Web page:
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Why You Need to Write the Business Plan Overview First

Posted May 25th, 2020 in Entrepreneurship

Why You Need to Write the Business Plan Overview First

The business plan overview includes essential background information and a summary of your business. Writing the overview first gives you the key points to create an actionable business plan and will help you get started.


Writing the overview at the beginning of your business planning process will provide you with an outline to guide you as you build out your business plan. Just like building a house, the overview provides a framework to build upon. It will help you stay focused as you do your research and provides a snapshot of your business plan at all times.

Keep this section brief. Your audience (including yourself) will have a chance to read details as your business plan develops. Update the information in this summary as you begin to fill out each section.

Writing a business plan takes time!  Having an overview done will not only give you a preliminary look to see if your business idea has potential, but it also provides high-level information to help you get started making decisions as you start and grow your business.

Here are some points to include in your business plan overview 

  • Name of the company
  • Who are the owners of the business?
  • Where are you located?
  • When do you plan to start operating your business? For existing businesses, how long have you been in business?
  • What type of business structure do you have, such as sole proprietorship, incorporation, or partnership? Why did you choose this structure?
  • What are your short term & long term goals? Offer some details on when you would like to achieve these goalsWhat are the key trends in your industry?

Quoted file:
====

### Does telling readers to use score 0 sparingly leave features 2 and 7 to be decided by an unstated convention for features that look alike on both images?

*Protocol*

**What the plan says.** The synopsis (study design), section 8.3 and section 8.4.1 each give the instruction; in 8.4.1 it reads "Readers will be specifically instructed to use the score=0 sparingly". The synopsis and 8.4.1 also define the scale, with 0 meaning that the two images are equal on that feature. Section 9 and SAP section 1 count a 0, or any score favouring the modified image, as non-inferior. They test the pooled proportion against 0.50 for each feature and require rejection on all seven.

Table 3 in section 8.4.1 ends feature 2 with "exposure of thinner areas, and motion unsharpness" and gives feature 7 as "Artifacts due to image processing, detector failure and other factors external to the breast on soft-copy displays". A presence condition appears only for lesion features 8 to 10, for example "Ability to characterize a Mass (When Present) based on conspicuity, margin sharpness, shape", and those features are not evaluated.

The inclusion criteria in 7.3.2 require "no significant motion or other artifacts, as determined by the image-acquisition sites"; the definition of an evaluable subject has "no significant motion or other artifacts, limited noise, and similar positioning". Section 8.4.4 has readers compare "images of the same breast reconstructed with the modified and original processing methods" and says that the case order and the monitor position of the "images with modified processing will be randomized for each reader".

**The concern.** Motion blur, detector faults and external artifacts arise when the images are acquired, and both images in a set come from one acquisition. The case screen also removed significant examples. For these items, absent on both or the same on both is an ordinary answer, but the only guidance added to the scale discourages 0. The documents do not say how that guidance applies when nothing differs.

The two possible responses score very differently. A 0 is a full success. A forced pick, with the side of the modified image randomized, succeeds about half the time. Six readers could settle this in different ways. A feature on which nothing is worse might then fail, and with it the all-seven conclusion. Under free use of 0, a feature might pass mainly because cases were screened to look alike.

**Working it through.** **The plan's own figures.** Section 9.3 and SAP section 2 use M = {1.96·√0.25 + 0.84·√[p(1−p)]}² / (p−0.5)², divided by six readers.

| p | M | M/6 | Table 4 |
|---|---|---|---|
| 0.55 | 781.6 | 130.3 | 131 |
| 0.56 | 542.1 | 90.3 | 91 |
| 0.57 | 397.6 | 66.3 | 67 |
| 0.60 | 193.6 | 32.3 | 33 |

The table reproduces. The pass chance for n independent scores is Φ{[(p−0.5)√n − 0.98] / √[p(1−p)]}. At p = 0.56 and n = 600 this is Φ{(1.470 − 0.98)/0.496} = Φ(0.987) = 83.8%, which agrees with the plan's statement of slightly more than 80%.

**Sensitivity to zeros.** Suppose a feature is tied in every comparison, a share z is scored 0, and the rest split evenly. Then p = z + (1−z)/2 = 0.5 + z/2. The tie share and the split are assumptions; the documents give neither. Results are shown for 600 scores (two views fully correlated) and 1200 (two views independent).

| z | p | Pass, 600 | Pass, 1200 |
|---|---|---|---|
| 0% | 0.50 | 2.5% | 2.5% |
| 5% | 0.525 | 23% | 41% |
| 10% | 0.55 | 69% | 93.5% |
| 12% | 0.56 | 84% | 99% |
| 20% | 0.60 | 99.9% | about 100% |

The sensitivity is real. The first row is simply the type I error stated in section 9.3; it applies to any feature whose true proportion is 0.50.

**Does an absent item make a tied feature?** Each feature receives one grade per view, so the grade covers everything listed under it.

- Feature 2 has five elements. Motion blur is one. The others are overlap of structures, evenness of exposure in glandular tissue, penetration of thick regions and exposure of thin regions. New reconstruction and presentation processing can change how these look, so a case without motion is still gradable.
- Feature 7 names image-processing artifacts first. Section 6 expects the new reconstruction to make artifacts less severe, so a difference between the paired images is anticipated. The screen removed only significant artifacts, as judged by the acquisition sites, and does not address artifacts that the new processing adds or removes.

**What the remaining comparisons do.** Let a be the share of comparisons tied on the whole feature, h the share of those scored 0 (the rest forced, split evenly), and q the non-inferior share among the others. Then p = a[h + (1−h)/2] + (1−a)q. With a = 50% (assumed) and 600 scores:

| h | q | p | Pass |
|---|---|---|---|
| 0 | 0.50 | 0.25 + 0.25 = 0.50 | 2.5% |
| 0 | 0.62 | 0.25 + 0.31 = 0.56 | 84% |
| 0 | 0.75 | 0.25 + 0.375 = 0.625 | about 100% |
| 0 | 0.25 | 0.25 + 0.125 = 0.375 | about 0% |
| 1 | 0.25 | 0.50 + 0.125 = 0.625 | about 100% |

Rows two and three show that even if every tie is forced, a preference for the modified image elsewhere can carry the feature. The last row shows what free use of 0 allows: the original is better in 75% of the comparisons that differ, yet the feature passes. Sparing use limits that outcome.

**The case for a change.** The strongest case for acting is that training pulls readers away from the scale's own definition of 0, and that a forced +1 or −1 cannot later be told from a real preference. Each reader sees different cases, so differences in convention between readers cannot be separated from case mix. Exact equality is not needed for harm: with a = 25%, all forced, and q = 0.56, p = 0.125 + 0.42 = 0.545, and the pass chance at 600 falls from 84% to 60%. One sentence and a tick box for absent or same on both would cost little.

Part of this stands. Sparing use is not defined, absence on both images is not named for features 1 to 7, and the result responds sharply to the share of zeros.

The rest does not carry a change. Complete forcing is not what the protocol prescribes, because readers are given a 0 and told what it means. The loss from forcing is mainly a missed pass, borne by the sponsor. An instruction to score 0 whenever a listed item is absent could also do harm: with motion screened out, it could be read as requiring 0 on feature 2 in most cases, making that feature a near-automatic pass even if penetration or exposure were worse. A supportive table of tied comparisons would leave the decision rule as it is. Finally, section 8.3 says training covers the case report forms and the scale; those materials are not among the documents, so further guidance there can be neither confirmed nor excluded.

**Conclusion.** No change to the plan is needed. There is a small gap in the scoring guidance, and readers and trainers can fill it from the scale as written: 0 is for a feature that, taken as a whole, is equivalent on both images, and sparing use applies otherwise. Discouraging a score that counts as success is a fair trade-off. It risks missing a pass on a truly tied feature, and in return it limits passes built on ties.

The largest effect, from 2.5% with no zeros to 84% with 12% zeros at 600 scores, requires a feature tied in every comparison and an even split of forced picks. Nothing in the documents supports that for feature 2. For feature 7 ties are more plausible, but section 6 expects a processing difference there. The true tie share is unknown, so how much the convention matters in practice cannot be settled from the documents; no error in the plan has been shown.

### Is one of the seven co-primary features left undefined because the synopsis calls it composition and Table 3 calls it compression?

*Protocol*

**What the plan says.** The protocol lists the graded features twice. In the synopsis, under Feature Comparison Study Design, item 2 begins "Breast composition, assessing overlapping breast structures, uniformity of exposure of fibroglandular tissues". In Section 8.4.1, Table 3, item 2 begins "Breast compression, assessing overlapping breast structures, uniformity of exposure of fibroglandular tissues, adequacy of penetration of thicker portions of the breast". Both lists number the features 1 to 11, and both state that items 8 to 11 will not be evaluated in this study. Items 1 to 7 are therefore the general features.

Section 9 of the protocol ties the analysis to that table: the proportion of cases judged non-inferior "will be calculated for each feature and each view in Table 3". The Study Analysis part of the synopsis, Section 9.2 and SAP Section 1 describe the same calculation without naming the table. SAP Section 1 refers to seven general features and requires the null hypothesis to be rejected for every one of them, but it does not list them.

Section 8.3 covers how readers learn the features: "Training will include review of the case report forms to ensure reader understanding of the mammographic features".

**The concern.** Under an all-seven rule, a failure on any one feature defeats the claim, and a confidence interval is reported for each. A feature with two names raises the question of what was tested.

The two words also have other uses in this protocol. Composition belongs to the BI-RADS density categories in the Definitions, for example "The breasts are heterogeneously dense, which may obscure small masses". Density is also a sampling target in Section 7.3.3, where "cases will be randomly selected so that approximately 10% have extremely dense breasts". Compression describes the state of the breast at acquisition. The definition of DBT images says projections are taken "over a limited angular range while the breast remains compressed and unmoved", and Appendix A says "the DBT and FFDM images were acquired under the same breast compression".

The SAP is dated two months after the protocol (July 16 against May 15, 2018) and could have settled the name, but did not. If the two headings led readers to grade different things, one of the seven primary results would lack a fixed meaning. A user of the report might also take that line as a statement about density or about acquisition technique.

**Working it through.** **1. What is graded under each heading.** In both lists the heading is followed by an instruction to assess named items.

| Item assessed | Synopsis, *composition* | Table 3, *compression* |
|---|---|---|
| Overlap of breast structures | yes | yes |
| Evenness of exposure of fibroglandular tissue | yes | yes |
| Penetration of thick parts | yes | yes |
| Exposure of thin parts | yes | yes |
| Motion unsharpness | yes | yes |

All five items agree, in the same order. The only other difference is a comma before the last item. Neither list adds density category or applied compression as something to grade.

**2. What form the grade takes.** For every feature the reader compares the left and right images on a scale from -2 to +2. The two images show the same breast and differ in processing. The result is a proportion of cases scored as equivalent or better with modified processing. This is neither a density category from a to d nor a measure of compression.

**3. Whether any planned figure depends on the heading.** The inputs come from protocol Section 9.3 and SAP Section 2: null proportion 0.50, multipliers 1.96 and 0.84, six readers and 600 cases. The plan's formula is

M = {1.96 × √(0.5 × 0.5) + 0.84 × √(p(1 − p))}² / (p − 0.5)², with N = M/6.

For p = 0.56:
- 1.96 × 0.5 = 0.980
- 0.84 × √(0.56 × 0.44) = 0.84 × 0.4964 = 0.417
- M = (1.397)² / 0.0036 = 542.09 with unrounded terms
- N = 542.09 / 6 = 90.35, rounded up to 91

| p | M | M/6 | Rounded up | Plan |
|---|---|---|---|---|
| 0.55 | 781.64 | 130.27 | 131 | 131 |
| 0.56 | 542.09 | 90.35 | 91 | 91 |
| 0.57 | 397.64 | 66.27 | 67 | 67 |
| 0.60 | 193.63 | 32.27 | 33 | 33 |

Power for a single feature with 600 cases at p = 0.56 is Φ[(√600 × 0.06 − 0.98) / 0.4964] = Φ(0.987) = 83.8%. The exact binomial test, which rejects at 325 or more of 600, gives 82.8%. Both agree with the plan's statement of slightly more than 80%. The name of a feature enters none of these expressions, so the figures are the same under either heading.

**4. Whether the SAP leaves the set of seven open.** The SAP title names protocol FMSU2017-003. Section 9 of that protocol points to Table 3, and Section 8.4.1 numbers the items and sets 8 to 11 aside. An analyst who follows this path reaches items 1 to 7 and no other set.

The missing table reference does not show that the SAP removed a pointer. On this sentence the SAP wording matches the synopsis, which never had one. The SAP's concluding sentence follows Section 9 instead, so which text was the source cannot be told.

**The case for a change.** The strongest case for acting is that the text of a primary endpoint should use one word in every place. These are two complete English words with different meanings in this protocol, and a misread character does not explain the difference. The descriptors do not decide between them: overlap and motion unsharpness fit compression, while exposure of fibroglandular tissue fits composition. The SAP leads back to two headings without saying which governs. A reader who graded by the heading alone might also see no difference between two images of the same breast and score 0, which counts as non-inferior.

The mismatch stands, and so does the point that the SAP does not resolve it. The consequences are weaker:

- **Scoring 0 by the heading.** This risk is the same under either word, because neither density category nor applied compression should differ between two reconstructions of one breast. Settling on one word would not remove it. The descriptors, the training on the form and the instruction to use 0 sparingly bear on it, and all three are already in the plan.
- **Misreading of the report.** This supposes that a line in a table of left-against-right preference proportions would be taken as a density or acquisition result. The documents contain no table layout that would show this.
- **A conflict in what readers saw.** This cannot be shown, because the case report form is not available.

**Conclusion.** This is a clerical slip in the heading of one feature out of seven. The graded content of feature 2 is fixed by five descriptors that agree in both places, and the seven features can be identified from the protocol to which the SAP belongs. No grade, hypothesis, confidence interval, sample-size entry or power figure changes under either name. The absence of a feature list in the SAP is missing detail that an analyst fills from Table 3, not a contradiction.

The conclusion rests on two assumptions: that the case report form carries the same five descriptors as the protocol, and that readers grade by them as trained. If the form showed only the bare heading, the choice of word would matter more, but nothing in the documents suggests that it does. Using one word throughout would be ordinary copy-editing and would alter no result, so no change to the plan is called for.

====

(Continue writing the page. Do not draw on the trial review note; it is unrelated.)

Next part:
• What are you offering? Products/services.
  • Who is your target market? Mention an ideal client, audience segment, and key stakeholders. State the country, industry, and any other high-level information that will give your reader an understanding of who will buy your product. 
  • Why will people choose you over the competition? Grab your audience’s attention here with a statement that offers your most compelling competitive advantage.  
  • How will you take your product/service to market? Some examples are e-commerce, brick and mortar retail, consulting services company, exporter/importer, or manufacturer. 
  • What is your history? Your vision? Write a brief statement about what brought you to this point, your expertise, your passion(s) or driver(s) to be in this business, and why you believe you will be successful. 
  • If there is an obvious risk or assumption with your business, mention it in summary. How will you mitigate this risk?
  • How will you overcome a key challenge?
  • What is your financial plan? Include a brief overview of your cash flow considerations that will support the start & growth of your business. E.g. key accounts already signed, and funding from partners/investors.

You now have the framework for your business plan! As you continue with your market research, use each point as a guideline.

There are many styles and recommendations on the length of what a business plan should be.  Keep it as short as possible and choose the style that works best for you.  Whether you decide to have a one-page plan or a detailed plan, make sure to include  the essential information you need to help you make the right decisions for your business.  


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